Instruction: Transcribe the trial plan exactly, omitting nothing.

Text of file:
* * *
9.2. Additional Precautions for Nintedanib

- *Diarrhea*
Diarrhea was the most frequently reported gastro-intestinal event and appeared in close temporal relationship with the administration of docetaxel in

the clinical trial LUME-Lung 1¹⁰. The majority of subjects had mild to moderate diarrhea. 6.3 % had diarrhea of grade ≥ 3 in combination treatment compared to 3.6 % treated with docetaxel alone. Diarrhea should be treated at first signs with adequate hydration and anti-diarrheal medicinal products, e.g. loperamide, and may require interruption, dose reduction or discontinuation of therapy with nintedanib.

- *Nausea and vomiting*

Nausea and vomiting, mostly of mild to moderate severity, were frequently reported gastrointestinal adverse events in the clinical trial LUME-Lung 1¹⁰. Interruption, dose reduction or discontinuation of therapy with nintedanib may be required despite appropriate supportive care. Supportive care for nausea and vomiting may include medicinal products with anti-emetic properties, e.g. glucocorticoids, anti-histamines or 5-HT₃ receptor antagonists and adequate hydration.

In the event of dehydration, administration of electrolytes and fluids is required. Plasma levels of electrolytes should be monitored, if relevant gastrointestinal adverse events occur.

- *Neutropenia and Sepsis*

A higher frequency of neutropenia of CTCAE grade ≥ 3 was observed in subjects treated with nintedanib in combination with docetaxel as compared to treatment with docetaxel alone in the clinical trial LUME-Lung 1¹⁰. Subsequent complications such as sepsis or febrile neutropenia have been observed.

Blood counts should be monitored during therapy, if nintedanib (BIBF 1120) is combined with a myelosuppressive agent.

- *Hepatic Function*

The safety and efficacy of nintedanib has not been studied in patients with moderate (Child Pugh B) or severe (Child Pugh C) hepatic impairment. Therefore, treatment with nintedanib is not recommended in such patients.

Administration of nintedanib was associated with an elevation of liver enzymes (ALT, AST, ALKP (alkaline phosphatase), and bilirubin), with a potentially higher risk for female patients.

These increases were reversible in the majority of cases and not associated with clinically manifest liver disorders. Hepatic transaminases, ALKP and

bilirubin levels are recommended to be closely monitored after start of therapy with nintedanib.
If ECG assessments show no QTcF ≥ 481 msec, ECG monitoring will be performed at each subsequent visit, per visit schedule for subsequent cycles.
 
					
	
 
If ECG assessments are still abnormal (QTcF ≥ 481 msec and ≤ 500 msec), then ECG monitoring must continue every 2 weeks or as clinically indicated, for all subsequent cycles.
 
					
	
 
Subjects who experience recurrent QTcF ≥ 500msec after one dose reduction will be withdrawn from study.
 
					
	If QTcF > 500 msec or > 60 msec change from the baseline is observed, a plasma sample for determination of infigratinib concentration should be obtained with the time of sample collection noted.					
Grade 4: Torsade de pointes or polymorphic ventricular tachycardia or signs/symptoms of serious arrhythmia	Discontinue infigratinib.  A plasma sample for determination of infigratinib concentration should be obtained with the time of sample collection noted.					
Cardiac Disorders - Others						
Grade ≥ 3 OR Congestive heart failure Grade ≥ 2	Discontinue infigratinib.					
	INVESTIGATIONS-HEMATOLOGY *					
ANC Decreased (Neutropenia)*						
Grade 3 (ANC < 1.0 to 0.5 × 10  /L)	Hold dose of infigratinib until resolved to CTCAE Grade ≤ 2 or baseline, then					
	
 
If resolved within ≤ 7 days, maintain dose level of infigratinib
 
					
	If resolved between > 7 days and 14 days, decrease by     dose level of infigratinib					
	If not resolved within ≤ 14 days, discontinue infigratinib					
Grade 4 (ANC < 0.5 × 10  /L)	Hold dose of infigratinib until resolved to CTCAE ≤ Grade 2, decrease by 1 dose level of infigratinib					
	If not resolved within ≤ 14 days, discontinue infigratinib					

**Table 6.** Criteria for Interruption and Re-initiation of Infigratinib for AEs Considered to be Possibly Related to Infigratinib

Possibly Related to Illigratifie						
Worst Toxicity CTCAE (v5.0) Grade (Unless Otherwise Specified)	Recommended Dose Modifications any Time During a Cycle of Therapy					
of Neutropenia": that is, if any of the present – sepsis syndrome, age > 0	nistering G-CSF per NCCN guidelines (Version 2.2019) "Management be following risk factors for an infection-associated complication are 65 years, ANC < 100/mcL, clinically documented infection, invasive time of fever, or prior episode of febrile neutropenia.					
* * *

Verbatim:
9.2. Additional Precautions for Nintedanib

- *Diarrhea*
Diarrhea was the most frequently reported gastro-intestinal event and appeared in close temporal relationship with the administration of docetaxel in

the clinical trial LUME-Lung 1¹⁰. The majority of subjects had mild to moderate diarrhea. 6.3 % had diarrhea of grade ≥ 3 in combination treatment compared to 3.6 % treated with docetaxel alone. Diarrhea should be treated at first signs with adequate hydration and anti-diarrheal medicinal products, e.g. loperamide, and may require interruption, dose reduction or discontinuation of therapy with nintedanib.

- *Nausea and vomiting*

Nausea and vomiting, mostly of mild to moderate severity, were frequently reported gastrointestinal adverse events in the clinical trial LUME-Lung 1¹⁰. Interruption, dose reduction or discontinuation of therapy with nintedanib may be required despite appropriate supportive care. Supportive care for nausea and vomiting may include medicinal products with anti-emetic properties, e.g. glucocorticoids, anti-histamines or 5-HT₃ receptor antagonists and adequate hydration.

In the event of dehydration, administration of electrolytes and fluids is required. Plasma levels of electrolytes should be monitored, if relevant gastrointestinal adverse events occur.

- *Neutropenia and Sepsis*

A higher frequency of neutropenia of CTCAE grade ≥ 3 was observed in subjects treated with nintedanib in combination with docetaxel as compared to treatment with docetaxel alone in the clinical trial LUME-Lung 1¹⁰. Subsequent complications such as sepsis or febrile neutropenia have been observed.

Blood counts should be monitored during therapy, if nintedanib (BIBF 1120) is combined with a myelosuppressive agent.

- *Hepatic Function*

The safety and efficacy of nintedanib has not been studied in patients with moderate (Child Pugh B) or severe (Child Pugh C) hepatic impairment. Therefore, treatment with nintedanib is not recommended in such patients.

Administration of nintedanib was associated with an elevation of liver enzymes (ALT, AST, ALKP (alkaline phosphatase), and bilirubin), with a potentially higher risk for female patients.

These increases were reversible in the majority of cases and not associated with clinically manifest liver disorders. Hepatic transaminases, ALKP and

bilirubin levels are recommended to be closely monitored after start of therapy with nintedanib.
If ECG assessments show no QTcF ≥ 481 msec, ECG monitoring will be performed at each subsequent visit, per visit schedule for subsequent cycles.
 
					
	
 
If ECG assessments are still abnormal (QTcF ≥ 481 msec and ≤ 500 msec), then ECG monitoring must continue every 2 weeks or as clinically indicated, for all subsequent cycles.
 
					
	
 
Subjects who experience recurrent QTcF ≥ 500msec after one dose reduction will be withdrawn from study.
 
					
	If QTcF > 500 msec or > 60 msec change from the baseline is observed, a plasma sample for determination of infigratinib concentration should be obtained with the time of sample collection noted.					
Grade 4: Torsade de pointes or polymorphic ventricular tachycardia or signs/symptoms of serious arrhythmia	Discontinue infigratinib.  A plasma sample for determination of infigratinib concentration should be obtained with the time of sample collection noted.					
Cardiac Disorders - Others						
Grade ≥ 3 OR Congestive heart failure Grade ≥ 2	Discontinue infigratinib.					
	INVESTIGATIONS-HEMATOLOGY *					
ANC Decreased (Neutropenia)*						
Grade 3 (ANC < 1.0 to 0.5 × 10  /L)	Hold dose of infigratinib until resolved to CTCAE Grade ≤ 2 or baseline, then					
	
 
If resolved within ≤ 7 days, maintain dose level of infigratinib
 
					
	If resolved between > 7 days and 14 days, decrease by     dose level of infigratinib					
	If not resolved within ≤ 14 days, discontinue infigratinib					
Grade 4 (ANC < 0.5 × 10  /L)	Hold dose of infigratinib until resolved to CTCAE ≤ Grade 2, decrease by 1 dose level of infigratinib					
	If not resolved within ≤ 14 days, discontinue infigratinib					

**Table 6.** Criteria for Interruption and Re-initiation of Infigratinib for AEs Considered to be Possibly Related to Infigratinib

Possibly Related to Illigratifie						
Worst Toxicity CTCAE (v5.0) Grade (Unless Otherwise Specified)	Recommended Dose Modifications any Time During a Cycle of Therapy					
of Neutropenia": that is, if any of the present – sepsis syndrome, age > 0	nistering G-CSF per NCCN guidelines (Version 2.2019) "Management be following risk factors for an infection-associated complication are 65 years, ANC < 100/mcL, clinically documented infection, invasive time of fever, or prior episode of febrile neutropenia.					